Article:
Tuesday, August 11:  Abid is prompt, driving a yellow NYC taxi.  I feel at ease immediately and gaze out the window toward the lower tip of Manhattan as we cross the Billy B.  We’re in no rush.  That water situation on the merge onto the Grand Central is now a waterfall coming from the Astoria Boulevard viaduct but we don’t care because we’re going at a safe speed.  Abid puts his wipers on.  I wish all the rides could be just like this.       

Thursday, August 13:  My originally assigned ride scratched about 10 minutes before the 3 AM pickup and Shahed swooped in with the late assignment driving a green outerborough taxi.  A Ford Escape.  There’s weirdly no foot room for the passenger in this vehicle but it doesn’t matter on a voyage this quick.  Shaded was an excellent driver.  Safe, alert.  

Sunday, August 16:  Mukhridin called me a bit lost.  I was standing outside when he called and the noise from the passing traffic made it difficult to hear him.  He pulled up just a couple minutes past three.  This was the first time a Curb-app arranged ride sent a non-taxi.  Mukhridin was driving a newish, nice gray Toyota Camry.  His seat was reclined at about 45 degrees and he was cranking hip-hop through a nice sound system.  Before entering the bridge, he pulled off to the side to plug in the destination in his navigation.  I was glad for that.  A slow, weaving car in front of us on the BQE made me nervous as we approached but Mukhridin was cautious with the pass.  

Monday, August 17:  Seydou arrived promptly in a yellow taxi.  I was standing on the sidewalk waiting for him just before he got there because I charted his progress on the real-time map in the Curb software.  It appeared Seydou crossed the Manhattan bridge from Brooklyn to reach me.  His cab smelled like a sewer which could possibly be explained by the fact the outside air sometimes reeks of sewage overnight – especially close to the river.  The seat belt was jammed on the right side passenger seat so I slid over to the left side and buckled up.  Seydou played 1010 WINS (a 24-hour news station on the AM dial) and turned up the volume when a story about Trump’s disdain for the US Postal Service was read.  The meter was zeroed out but flashed $23 and change when he dropped me off. I’m not sure if that’s what he gets from the MTA for the ride but if that’s the case – it would be below the standard fare by about $5 to $7.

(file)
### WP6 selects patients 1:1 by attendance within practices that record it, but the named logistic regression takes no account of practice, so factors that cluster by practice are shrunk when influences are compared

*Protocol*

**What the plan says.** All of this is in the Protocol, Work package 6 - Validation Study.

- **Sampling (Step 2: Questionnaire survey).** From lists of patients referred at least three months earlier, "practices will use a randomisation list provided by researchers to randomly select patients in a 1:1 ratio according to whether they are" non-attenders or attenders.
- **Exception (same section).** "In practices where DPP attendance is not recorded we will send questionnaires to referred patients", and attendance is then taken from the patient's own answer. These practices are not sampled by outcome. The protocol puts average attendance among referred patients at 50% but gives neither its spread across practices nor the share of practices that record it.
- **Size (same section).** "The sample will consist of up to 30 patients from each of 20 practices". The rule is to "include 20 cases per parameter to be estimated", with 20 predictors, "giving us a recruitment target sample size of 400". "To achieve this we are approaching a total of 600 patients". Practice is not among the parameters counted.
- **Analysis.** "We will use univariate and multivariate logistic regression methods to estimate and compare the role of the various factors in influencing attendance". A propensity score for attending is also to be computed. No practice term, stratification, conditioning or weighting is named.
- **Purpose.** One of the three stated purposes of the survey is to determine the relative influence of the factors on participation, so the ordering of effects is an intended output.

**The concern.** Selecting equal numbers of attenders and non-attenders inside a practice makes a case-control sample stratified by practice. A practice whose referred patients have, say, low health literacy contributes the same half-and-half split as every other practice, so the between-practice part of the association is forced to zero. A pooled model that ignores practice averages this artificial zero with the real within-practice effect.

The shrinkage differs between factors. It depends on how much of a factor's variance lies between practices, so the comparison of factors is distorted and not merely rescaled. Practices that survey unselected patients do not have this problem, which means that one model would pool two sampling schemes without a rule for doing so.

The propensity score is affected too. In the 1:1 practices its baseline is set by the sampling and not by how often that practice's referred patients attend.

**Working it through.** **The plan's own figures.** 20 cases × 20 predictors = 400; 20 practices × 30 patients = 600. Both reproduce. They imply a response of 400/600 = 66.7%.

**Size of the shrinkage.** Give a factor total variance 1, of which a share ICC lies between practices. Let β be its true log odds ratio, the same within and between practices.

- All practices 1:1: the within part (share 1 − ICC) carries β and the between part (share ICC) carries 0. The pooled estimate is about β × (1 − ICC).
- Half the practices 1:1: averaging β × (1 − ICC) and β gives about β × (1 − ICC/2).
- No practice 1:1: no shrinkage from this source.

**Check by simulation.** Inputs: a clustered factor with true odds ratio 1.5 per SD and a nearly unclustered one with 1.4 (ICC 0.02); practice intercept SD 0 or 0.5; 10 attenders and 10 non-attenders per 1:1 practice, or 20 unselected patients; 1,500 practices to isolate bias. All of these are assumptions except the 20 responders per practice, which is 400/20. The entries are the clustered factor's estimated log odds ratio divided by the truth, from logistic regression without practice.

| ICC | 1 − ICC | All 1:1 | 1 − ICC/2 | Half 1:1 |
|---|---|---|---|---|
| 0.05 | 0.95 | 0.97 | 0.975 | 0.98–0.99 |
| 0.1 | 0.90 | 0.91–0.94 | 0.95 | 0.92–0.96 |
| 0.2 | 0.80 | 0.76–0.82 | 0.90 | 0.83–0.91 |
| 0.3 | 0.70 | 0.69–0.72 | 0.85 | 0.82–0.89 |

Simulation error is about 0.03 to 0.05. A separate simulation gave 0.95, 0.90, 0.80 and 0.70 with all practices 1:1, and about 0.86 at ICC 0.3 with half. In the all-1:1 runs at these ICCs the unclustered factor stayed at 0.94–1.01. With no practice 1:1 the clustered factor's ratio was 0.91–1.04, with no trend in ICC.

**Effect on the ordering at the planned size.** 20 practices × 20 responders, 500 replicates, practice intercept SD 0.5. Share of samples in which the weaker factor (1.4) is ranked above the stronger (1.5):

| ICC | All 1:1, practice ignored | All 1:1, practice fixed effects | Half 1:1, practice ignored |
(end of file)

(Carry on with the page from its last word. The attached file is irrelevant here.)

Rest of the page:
Tuesday, August 18:  Aziz picks up in a gray minivan.  It’s pouring rain and we exchange greetings through the front right window.  He’s trying to tell me something.  I don’t understand and slide open the right-side main cabin door.  As it opens, I now understand he was trying to tell me not to open that door because it opens to a collapsible wheelchair ramp.  I get in on the left side.  The seat belts are confusing and I fussed with them all the way across the bridge which was good because it took my mind off the fact the pelting rain was making visibility bad.  The lane lines are faded enough on the BQE in good weather but in the rain, the driver is just guessing where the lanes are.  Aziz was a pro though.  He had a large paper cup of Dunkin Donuts coffee in his console and seemed focused.  He took a phone call at the very end of the ride, speaking what sounded like Russian.      

Thursday, August 20:  Kwadwo arrives in a yellow taxi, a boxy, brand-newish looking Nissan NV 200 van.  It’s a sweet ride all the way.  There was an erratic driver in front of us starting at about the Roosevelt Ave. exit on the BQE for a mile or so but Kwadwo approached him and ultimately passed with great caution.  

Sunday, August 23:  Satinder is driving a black Camry.  He’s the perfect driver.  Focused, patient.  No rush.  I think about trying to make conversation given my relaxed state but the window is open and it would be shouting level to rise above it.  As I exit his car, I think to myself that I could probably get used to this routine of being driven to work every day.  

Monday, August 24:  Arnold puts his double blinkers on as he pulls up.  I live on Delancey, which is a busy thoroughfare.  My building is just shy of the Williamsburg Bridge.  The Brooklyn-bound traffic is racing across three lanes to get on the bridge, so an abrupt stop in the right lane has the potential to surprise oncoming vehicles.  Usage of the hazard lights is a good move.  Arnold has jumpy, up and down action on the accelerator of the yellow Toyota Prius but he doesn’t go too fast.  My grandfather had a similar driving style.  He’d pump the accelerator somewhat erratically but was careful in all other facets.  A handmade sign on the clear barrier between the front seat and back said:  “No mask, No ride !!!”